Declining sales figures
With more than 35 million units sold, the Golf series is hugely successful and has been the best-selling vehicle in Germany for decades.
However, the fat years are over. In 2020, during the Golf 8’s first full year of sales, only 136,324 new cars were registered in Germany. The following year, there were only 91,621 new registrations in Germany.
For comparison: in 2019 there were still 204,550 units. Part of the decline is due to Corona and delivery issues, the chip crisis and the war in Ukraine.
In the last three months of 2021, the Golf was no longer the first registration in Germany, but the T-Roc and the Opel Corsa. Throughout Europe, the Golf is slightly ahead of the Peugeot 208 and the Dacia Sandero. And the downtrend continues.
Another point that speaks against the Gulf: the taste of the time. In terms of new registrations in 2021 in Germany, the T-Roc (57,424 cars) and the Tiguan (55,527 cars), both SUVs, took second and third place. And despite a fundamental drop in sales during the crisis, the Golf is losing an above-average number of buyers compared to these two models.
Rising development costs for combustion engines
The regulations for thermal engine cars are increasingly strict, and this has consequences: the Euro 7 standard is expected in a few years. According to Schäfer, the prices of gasoline and diesel engines with the new emission standard are expected to increase by 3,000 to 5,000 euros.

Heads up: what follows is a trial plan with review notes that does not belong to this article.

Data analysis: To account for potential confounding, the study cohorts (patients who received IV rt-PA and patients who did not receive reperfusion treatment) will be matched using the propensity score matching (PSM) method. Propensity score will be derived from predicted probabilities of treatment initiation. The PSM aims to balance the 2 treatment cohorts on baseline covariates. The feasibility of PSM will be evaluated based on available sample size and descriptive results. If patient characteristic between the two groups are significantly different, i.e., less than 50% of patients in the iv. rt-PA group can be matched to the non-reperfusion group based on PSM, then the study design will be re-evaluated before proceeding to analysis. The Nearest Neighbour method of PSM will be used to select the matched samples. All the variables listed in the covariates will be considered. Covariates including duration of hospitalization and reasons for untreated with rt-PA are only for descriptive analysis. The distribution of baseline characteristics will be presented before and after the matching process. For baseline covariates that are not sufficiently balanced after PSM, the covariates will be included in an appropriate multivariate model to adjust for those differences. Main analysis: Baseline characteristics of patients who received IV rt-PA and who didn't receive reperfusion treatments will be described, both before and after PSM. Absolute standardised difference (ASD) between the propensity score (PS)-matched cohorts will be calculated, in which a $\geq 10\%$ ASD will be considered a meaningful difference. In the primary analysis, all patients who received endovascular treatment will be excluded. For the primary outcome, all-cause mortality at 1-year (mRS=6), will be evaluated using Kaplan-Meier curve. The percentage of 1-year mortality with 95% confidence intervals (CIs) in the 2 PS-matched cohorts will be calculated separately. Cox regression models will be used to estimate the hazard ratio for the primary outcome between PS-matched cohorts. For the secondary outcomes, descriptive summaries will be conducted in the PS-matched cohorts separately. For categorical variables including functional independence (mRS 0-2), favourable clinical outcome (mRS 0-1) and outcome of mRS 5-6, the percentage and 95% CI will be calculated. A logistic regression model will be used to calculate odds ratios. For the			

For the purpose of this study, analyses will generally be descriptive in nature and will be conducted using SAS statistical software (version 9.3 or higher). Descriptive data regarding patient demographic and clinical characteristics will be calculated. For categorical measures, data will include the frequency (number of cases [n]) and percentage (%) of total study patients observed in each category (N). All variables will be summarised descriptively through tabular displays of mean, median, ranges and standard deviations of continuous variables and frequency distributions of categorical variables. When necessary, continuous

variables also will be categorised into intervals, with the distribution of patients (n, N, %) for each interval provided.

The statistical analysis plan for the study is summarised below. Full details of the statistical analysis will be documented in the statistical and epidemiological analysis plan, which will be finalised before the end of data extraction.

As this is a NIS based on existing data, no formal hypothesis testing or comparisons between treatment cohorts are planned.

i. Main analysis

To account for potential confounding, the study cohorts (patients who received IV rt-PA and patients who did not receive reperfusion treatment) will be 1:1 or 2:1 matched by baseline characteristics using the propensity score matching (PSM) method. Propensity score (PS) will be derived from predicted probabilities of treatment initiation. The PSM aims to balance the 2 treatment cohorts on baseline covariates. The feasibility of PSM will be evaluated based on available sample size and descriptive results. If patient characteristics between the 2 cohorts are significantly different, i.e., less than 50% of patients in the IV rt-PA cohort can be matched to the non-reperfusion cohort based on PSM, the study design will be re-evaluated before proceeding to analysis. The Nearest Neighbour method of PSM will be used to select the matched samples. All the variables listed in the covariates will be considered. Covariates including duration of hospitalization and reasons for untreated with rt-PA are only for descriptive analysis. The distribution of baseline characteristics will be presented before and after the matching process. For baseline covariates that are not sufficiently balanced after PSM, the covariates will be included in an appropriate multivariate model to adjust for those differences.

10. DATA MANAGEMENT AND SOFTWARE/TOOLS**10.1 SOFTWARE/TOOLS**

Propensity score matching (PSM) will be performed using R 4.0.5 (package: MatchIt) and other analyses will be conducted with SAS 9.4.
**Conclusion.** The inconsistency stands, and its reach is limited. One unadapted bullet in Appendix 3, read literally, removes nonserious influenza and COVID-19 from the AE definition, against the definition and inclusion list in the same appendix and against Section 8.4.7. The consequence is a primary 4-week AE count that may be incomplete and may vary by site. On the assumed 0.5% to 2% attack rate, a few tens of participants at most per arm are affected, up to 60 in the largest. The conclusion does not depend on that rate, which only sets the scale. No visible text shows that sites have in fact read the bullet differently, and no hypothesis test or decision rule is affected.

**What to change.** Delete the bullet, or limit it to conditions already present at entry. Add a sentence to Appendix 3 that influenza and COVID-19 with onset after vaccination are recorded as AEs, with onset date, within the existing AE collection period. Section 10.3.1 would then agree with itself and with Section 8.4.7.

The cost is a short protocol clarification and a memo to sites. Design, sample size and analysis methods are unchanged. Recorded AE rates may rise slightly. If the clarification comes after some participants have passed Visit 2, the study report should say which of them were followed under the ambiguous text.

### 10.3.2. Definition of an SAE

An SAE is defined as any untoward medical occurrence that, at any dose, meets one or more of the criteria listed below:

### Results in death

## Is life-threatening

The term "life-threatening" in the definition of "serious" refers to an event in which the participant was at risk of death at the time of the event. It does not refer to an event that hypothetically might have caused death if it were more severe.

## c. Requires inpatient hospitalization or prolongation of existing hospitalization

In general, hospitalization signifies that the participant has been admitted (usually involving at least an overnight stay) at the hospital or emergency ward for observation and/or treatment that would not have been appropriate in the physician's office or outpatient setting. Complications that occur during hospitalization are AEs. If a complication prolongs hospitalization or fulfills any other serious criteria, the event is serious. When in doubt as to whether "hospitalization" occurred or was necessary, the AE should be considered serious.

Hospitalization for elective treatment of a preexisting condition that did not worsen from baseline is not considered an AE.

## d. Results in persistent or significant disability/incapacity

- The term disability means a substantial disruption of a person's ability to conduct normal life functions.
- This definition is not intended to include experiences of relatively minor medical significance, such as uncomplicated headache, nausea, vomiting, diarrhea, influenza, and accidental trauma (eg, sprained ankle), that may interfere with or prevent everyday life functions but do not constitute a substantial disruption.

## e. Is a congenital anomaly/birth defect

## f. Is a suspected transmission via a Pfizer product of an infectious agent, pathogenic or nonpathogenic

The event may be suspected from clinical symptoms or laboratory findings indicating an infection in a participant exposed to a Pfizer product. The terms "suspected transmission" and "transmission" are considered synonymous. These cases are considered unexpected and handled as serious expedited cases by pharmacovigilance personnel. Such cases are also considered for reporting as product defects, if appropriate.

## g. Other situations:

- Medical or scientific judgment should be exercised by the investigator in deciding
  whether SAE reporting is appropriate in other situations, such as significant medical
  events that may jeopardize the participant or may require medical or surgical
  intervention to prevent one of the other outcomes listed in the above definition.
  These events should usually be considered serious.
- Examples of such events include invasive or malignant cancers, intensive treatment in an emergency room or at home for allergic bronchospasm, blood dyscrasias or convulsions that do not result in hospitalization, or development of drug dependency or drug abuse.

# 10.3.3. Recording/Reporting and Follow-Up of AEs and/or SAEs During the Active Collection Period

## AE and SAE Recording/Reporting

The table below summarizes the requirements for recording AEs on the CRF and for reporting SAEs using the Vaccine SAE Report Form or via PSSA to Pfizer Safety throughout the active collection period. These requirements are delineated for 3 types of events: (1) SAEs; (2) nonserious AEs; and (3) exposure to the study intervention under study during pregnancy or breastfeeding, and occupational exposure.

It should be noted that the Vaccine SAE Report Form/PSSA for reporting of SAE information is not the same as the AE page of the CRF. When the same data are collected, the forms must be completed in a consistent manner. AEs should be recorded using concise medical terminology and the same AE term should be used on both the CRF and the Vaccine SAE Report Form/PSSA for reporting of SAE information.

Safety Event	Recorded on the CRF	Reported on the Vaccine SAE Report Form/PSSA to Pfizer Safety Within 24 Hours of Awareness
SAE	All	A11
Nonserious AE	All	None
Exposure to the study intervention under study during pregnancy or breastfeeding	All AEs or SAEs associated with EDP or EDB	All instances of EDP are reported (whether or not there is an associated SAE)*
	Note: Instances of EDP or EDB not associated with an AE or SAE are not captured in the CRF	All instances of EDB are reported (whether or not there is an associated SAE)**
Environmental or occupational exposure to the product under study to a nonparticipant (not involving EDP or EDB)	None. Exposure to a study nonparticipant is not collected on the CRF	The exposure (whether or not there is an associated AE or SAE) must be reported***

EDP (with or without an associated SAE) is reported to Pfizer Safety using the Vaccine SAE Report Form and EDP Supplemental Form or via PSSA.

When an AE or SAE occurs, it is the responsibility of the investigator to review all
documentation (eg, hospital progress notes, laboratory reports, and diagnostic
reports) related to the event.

According to VW brand boss Schäfer, cheap cars for around 10,000 euros new can no longer be implemented until then, because the development costs increase significantly. And whether the Golf is still worth it, which already costs well over 25,000 euros as a base model, is up for debate at VW.
Electric car competition
Purely electric: In terms of size, the ID.3 is the E version of the Golf. (Source: Volkswagen)
The biggest problem for the Golf: it represents an era that VW wants to leave behind. While the ID.3 and all other ID models use their own platform for electric drives, the compact has a combustion engine base.
This should be finished by 2026, when the last cars with combustion platforms should start. According to current plans, 2035 should be the end of the sale of new petrol and diesel cars throughout Europe. Some countries want to end sales early, which would also affect Golf sales.